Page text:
Harvard Hall, rebuilt in 1766. Location of the Harvard College Library from 1766 to 1841.
Pre-1925 public domain postcard.

Due to this continued growth, the Library moved once again in 1841 to Gore Hall. By 1912, Gore Hall was no longer suitable to hold the ever-growing collection, so the Library was disbursed into smaller specialty libraries.  

Gore Hall. Location of the Harvard College Library from 1841 to 1912.
Pre-1925 public domain postcard.

Libraries of the Harvard Library System

 • Andover-Harvard Theological Library (1911)

 • Arnold Arboretum Horticultural Library (1903)

 • George F. Baker Library (1927)

 • Biblioteca Berenson (Florence, Italy) (1961)

 • Botany Libraries

 • Godfrey Lowell Cabot Science Library (1973)

 • Francis A. Countway Library (1958)

 • Dumbarton Oaks Research Library (Washington, DC) (1940)

 • Ernst Mayr Library of the Museum of Comparative Zoology (1861)

 • Fine Arts Library (1895)

 • H.C. Fung Library (2005)

 • Monroe C. Gutman Library (1972)

 • Harvard Film Archive (1979)

 • Harvard Kennedy School Library and Knowledge Services (formerly the Harvard Graduate School of Public Administration) (1936)

 • Harvard Law School Library (1817)

 • Harvard University Archives (1851)

 • Harvard-Yenching Library (1928)

 • Arthur A. Houghton Library (1942)

 • Thomas W. Lamont Library (1949)

 • Eda Kuhn Loeb Music Library (1976)

 • Frances Loeb Design Library (1969)

 • Robbins Library of Philosophy (1905)

 • Arthur and Elizabeth Schlesinger Library on the History of Women in America at Radcliffe (1943)

 • Alfred Marston Tozzer Library (1866)

 • Harry Elkins Widener Library (1915)

 • John G. Wolbach Library (1934)

At 15 million volumes, The Harvard College Library continues to hold one of the largest collections in the United States, surpassed only by the Library of Congress. 

Robert Eaton Andrews

Robert Eaton Andrews was born in Cambridge, Massachusetts, on May 4, 1878.  He earned his B.A. from Harvard University in 1899, and his M.D. from Harvard University Medical School in 1903. He was a resident of Springfield, Massachusetts, until his death in 1963.  

Charles F. Mason

Charles F. Mason (1860-1947), graduated from Harvard in 1882 and subsequently served as the Bursar of the University for 34 years from 1887-1921. 

Biblioteca Centrală de Stat (The Central State Library), Bucharest, Romania

Biblioteca Centrală de Stat (The Central State Library) (Pre-1923 public domain postcard)

Biblioteca Națională a României (BnaR) (The National Library of Romania), formerly Biblioteca Centrală de Stat (The Central State Library) located in Bucharest, is the largest library in Romania. Over its 100 year existence, the library has had several names depending on the political regime at the time.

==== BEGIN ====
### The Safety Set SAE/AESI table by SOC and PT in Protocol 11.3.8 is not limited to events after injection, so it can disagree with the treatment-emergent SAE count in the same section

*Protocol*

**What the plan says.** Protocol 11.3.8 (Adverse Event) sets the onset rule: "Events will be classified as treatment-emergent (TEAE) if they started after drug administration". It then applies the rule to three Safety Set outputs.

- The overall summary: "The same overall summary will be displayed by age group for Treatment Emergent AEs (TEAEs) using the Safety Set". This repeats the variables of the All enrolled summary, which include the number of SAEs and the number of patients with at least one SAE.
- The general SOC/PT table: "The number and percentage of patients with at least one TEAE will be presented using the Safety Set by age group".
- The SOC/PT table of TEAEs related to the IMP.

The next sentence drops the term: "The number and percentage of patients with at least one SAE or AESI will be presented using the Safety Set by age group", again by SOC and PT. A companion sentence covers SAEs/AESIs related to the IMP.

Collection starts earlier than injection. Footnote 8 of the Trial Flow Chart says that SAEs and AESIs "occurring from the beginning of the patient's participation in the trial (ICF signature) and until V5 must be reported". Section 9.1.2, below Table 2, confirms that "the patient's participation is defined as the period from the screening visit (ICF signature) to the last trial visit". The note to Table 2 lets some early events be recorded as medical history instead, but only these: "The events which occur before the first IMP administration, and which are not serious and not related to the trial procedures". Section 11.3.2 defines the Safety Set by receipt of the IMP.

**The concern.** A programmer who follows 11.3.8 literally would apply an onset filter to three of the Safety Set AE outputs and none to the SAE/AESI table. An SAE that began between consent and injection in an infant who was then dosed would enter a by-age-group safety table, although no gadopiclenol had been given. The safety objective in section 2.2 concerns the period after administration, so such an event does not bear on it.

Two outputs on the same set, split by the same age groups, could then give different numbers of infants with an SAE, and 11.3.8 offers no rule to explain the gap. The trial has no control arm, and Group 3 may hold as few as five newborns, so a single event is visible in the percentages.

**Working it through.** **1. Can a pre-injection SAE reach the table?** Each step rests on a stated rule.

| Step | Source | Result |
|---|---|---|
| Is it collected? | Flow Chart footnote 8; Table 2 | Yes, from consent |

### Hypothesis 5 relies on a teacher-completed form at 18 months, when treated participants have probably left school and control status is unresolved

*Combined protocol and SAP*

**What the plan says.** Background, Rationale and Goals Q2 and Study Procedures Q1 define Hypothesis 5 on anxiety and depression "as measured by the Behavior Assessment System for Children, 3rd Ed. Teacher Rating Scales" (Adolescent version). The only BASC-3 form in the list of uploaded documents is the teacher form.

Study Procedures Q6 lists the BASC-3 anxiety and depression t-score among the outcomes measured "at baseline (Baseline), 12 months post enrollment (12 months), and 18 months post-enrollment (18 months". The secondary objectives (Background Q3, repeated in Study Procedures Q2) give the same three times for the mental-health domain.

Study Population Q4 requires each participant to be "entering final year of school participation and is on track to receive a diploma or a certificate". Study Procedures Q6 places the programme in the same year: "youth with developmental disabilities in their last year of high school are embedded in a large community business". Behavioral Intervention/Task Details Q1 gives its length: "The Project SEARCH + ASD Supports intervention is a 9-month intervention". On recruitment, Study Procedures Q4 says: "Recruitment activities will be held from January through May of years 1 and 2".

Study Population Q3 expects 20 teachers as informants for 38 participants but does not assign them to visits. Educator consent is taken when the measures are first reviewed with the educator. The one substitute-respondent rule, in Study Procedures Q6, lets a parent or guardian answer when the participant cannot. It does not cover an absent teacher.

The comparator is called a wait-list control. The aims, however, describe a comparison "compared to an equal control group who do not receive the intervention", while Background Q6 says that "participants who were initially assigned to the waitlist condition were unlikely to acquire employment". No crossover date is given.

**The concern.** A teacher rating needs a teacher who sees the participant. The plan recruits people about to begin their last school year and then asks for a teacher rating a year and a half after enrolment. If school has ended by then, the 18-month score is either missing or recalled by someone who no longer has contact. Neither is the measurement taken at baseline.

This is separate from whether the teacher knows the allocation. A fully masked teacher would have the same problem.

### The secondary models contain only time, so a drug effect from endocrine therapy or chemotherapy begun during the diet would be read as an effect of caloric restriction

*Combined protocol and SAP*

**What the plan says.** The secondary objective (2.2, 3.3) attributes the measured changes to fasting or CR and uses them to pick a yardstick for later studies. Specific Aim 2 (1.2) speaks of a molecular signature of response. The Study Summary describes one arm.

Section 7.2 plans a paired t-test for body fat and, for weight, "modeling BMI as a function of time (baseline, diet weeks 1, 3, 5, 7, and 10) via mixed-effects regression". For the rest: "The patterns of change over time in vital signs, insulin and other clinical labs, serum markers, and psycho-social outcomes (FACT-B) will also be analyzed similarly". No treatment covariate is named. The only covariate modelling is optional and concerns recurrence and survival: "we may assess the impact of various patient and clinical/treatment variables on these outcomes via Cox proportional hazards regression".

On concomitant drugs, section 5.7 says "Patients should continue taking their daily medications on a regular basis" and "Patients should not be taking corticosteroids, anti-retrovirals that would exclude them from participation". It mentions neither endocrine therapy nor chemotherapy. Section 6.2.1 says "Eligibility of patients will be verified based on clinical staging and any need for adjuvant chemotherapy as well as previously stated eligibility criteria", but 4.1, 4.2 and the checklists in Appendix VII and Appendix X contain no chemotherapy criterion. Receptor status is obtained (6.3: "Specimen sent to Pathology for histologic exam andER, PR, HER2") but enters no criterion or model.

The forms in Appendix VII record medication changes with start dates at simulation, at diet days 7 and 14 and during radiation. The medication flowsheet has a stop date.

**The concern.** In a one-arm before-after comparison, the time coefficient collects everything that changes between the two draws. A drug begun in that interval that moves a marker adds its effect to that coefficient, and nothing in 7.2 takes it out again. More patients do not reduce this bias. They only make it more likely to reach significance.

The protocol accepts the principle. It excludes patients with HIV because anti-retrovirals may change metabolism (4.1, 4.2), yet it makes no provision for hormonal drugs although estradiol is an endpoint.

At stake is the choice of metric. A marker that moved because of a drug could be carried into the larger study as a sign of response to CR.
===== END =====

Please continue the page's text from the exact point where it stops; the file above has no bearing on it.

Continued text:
In 1986, construction on a new building began, but came to a complete halt during the Romanian Revolution of  December 1989 resulting in the overthrow of communism and the execution of communist leader, Nicolae Ceauşescu and his wife, Elena.  In 2009, the Romanian government renewed construction and the new library building containing 14 reading rooms opened to the public in 2012, and currently holds approximately 13,000,000 volumes.

The original building located in Old Bucharest at Strada Ion Ghica and Strada Doamnei currently houses an antiques center.

The Forbes Library, Northampton, Massachusetts

Forbes Library, Northampton, MA (pre-1923 postcard – public domain)

The Forbes Library, also known as “the castle on the hill,” due to its solitary location, opened on October 23, 1894 at 20 West St, Northampton, Massachusetts.  Judge Charles Edward Forbes (1795-1881), a desiring a public library for the citizens of Northampton, left in his will a large sum for “purchase of a site and erection of a building for the accommodation of a public library, and for the purchase of books etc. to be placed therein for the use of the inhabitants of the said town of Northampton and their successors forever.”

William C. Brocklesby (1841-1910), who had designed a number of buildings at nearby Smith College, was commissioned to design and build a “fireproof building” to house the new library.  Brocklesby designed a Richardsonian Romanesque, three-story stone building with an all steel frame and a stone, slate and copper exterior. The large building could accommodate over 400,000 volumes.  The library underwent a complete renovation between 1998 and 2001 and is listed on the Register of Historic Buildings.  The Forbes Library is also home to the Calvin Coolidge Presidential Library & Museum.